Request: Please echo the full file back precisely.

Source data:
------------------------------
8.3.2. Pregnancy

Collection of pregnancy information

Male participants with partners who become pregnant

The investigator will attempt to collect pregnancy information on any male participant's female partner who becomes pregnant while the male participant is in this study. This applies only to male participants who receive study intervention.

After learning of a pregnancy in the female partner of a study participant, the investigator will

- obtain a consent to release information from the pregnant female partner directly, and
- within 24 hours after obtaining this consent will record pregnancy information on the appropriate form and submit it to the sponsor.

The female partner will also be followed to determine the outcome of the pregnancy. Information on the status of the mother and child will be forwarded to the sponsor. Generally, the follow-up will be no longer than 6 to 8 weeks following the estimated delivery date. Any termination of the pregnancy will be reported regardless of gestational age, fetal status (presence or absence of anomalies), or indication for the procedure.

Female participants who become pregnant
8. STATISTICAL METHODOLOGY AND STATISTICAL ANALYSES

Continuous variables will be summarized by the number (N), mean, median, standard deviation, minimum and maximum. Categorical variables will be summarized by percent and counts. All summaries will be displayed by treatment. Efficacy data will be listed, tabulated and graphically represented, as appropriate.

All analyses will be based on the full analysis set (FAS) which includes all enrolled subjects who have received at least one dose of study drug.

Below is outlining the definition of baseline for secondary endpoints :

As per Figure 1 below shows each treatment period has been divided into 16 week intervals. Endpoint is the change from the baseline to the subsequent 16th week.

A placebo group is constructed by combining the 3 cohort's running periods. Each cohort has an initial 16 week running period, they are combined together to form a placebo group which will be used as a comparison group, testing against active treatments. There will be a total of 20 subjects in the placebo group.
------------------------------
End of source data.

8.3.2. Pregnancy

Collection of pregnancy information

Male participants with partners who become pregnant

The investigator will attempt to collect pregnancy information on any male participant's female partner who becomes pregnant while the male participant is in this study. This applies only to male participants who receive study intervention.

After learning of a pregnancy in the female partner of a study participant, the investigator will

- obtain a consent to release information from the pregnant female partner directly, and
- within 24 hours after obtaining this consent will record pregnancy information on the appropriate form and submit it to the sponsor.

The female partner will also be followed to determine the outcome of the pregnancy. Information on the status of the mother and child will be forwarded to the sponsor. Generally, the follow-up will be no longer than 6 to 8 weeks following the estimated delivery date. Any termination of the pregnancy will be reported regardless of gestational age, fetal status (presence or absence of anomalies), or indication for the procedure.

Female participants who become pregnant
8. STATISTICAL METHODOLOGY AND STATISTICAL ANALYSES

Continuous variables will be summarized by the number (N), mean, median, standard deviation, minimum and maximum. Categorical variables will be summarized by percent and counts. All summaries will be displayed by treatment. Efficacy data will be listed, tabulated and graphically represented, as appropriate.

All analyses will be based on the full analysis set (FAS) which includes all enrolled subjects who have received at least one dose of study drug.

Below is outlining the definition of baseline for secondary endpoints :

As per Figure 1 below shows each treatment period has been divided into 16 week intervals. Endpoint is the change from the baseline to the subsequent 16th week.

A placebo group is constructed by combining the 3 cohort's running periods. Each cohort has an initial 16 week running period, they are combined together to form a placebo group which will be used as a comparison group, testing against active treatments. There will be a total of 20 subjects in the placebo group.